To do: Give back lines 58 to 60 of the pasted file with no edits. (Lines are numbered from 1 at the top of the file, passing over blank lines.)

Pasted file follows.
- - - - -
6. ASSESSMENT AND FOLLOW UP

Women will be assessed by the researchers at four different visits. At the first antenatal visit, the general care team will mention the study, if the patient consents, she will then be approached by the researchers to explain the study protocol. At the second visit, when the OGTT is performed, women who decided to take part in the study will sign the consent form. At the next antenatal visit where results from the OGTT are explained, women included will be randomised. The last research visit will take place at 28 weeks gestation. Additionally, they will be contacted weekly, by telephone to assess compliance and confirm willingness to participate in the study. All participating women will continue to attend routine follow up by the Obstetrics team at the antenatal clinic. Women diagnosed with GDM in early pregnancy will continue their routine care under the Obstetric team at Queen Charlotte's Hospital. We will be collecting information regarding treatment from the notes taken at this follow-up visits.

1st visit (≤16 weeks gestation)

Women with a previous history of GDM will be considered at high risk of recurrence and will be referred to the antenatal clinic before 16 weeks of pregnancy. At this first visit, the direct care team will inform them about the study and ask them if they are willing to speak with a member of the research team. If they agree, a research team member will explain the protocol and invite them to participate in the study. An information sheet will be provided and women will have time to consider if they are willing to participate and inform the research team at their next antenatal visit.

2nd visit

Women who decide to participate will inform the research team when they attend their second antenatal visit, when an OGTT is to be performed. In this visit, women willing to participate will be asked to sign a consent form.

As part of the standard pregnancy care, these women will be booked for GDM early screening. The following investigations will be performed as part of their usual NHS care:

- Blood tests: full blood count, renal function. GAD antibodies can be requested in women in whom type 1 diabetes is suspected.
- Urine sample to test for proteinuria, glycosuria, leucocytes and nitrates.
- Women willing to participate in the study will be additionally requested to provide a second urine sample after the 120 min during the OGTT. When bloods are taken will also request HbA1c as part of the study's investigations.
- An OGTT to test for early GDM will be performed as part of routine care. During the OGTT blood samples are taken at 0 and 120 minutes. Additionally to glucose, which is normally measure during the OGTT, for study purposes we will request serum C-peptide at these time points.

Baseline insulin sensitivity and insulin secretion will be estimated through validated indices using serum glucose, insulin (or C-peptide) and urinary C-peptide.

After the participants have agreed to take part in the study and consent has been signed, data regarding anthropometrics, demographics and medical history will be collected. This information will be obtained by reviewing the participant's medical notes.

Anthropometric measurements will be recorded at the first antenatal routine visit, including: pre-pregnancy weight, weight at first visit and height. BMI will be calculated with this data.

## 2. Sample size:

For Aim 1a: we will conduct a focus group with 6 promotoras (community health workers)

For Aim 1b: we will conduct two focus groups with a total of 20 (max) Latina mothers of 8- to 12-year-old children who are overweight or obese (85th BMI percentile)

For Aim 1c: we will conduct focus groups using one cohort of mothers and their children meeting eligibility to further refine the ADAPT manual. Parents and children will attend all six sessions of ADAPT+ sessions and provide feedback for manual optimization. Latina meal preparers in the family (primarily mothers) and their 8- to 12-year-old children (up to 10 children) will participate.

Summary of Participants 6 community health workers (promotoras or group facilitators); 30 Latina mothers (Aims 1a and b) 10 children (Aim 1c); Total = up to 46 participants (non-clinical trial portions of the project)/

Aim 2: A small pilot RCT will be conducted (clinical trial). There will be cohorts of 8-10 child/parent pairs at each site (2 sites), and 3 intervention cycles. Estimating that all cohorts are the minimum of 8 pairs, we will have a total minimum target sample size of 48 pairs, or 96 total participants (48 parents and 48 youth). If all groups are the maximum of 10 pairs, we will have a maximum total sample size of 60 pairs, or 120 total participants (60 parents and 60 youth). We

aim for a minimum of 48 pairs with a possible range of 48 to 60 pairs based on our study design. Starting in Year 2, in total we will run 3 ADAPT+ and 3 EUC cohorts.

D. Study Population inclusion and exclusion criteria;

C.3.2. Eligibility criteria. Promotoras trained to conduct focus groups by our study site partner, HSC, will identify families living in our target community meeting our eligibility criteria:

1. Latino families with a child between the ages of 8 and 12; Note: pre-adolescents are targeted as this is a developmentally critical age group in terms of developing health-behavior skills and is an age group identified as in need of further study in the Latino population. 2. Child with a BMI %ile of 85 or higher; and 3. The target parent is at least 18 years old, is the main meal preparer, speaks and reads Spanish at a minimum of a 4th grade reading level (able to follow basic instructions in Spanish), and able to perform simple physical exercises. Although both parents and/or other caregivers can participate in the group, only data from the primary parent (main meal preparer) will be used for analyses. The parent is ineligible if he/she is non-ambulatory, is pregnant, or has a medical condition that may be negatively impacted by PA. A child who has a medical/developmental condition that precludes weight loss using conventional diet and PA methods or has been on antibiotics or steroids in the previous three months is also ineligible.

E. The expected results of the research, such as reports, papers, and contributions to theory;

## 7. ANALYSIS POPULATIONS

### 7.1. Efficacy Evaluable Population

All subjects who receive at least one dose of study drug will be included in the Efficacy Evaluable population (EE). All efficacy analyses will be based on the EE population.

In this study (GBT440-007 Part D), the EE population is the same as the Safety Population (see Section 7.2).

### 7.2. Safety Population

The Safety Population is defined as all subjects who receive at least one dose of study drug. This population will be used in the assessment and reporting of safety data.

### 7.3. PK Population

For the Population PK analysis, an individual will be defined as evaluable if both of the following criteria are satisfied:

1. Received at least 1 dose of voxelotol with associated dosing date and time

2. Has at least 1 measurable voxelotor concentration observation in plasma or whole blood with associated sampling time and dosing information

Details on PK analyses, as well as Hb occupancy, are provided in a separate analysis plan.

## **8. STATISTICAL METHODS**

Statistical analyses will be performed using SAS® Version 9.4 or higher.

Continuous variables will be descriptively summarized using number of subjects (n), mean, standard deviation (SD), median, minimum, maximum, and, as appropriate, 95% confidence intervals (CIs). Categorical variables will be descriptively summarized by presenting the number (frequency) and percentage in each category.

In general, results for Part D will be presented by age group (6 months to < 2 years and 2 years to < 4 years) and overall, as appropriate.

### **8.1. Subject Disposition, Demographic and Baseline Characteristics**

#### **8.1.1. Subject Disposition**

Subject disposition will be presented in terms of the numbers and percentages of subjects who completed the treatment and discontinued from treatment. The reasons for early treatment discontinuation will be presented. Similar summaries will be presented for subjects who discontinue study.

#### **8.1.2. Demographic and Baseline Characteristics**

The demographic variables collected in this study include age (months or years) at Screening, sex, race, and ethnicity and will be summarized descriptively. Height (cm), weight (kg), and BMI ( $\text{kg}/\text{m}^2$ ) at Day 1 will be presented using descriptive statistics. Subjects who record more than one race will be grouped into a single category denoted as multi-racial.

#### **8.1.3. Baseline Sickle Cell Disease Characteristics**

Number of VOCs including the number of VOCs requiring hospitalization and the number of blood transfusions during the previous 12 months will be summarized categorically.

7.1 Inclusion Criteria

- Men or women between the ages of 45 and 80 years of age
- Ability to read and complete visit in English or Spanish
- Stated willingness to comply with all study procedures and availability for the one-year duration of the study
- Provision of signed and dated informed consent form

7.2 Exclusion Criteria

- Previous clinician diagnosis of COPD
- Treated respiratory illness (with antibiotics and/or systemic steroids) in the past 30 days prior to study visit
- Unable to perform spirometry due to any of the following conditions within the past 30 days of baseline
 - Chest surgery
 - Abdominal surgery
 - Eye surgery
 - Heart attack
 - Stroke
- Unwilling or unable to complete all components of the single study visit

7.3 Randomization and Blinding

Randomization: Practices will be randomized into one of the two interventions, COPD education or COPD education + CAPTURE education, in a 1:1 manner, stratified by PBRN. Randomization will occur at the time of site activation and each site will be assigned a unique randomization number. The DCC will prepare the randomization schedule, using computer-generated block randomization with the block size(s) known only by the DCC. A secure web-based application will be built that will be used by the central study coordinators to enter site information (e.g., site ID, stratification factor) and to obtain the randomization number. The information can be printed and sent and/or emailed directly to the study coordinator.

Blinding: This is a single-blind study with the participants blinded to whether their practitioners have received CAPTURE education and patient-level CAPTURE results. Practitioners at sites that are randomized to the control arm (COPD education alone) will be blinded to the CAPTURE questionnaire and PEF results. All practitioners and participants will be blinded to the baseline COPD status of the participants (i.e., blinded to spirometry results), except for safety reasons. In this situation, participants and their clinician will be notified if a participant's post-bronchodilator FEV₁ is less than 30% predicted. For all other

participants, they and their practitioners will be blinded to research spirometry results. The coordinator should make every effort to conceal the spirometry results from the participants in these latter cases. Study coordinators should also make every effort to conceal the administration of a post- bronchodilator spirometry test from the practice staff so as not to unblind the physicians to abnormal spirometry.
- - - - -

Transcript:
 - Abdominal surgery
 - Eye surgery
 - Heart attack